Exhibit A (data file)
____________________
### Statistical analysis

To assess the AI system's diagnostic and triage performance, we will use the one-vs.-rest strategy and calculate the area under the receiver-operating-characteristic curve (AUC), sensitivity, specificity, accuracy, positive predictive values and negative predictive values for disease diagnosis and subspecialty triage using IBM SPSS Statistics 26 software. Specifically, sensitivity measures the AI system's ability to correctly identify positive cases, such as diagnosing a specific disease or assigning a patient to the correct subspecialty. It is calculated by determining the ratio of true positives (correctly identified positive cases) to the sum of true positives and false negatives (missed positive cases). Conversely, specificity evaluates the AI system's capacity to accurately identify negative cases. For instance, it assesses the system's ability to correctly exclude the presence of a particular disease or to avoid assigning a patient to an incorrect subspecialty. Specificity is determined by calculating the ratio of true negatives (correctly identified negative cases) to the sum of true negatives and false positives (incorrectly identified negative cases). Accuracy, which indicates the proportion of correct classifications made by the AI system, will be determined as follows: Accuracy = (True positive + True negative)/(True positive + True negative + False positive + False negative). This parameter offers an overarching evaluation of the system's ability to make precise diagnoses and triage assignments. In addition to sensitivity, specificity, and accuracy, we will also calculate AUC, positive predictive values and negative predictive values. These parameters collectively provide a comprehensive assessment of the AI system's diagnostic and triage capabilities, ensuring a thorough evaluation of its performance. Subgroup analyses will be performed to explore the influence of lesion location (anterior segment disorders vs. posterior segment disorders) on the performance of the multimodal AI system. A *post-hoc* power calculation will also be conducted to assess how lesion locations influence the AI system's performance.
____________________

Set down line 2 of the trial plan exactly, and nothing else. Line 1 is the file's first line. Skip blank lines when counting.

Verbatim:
To assess the AI system's diagnostic and triage performance, we will use the one-vs.-rest strategy and calculate the area under the receiver-operating-characteristic curve (AUC), sensitivity, specificity, accuracy, positive predictive values and negative predictive values for disease diagnosis and subspecialty triage using IBM SPSS Statistics 26 software. Specifically, sensitivity measures the AI system's ability to correctly identify positive cases, such as diagnosing a specific disease or assigning a patient to the correct subspecialty. It is calculated by determining the ratio of true positives (correctly identified positive cases) to the sum of true positives and false negatives (missed positive cases). Conversely, specificity evaluates the AI system's capacity to accurately identify negative cases. For instance, it assesses the system's ability to correctly exclude the presence of a particular disease or to avoid assigning a patient to an incorrect subspecialty. Specificity is determined by calculating the ratio of true negatives (correctly identified negative cases) to the sum of true negatives and false positives (incorrectly identified negative cases). Accuracy, which indicates the proportion of correct classifications made by the AI system, will be determined as follows: Accuracy = (True positive + True negative)/(True positive + True negative + False positive + False negative). This parameter offers an overarching evaluation of the system's ability to make precise diagnoses and triage assignments. In addition to sensitivity, specificity, and accuracy, we will also calculate AUC, positive predictive values and negative predictive values. These parameters collectively provide a comprehensive assessment of the AI system's diagnostic and triage capabilities, ensuring a thorough evaluation of its performance. Subgroup analyses will be performed to explore the influence of lesion location (anterior segment disorders vs. posterior segment disorders) on the performance of the multimodal AI system. A *post-hoc* power calculation will also be conducted to assess how lesion locations influence the AI system's performance.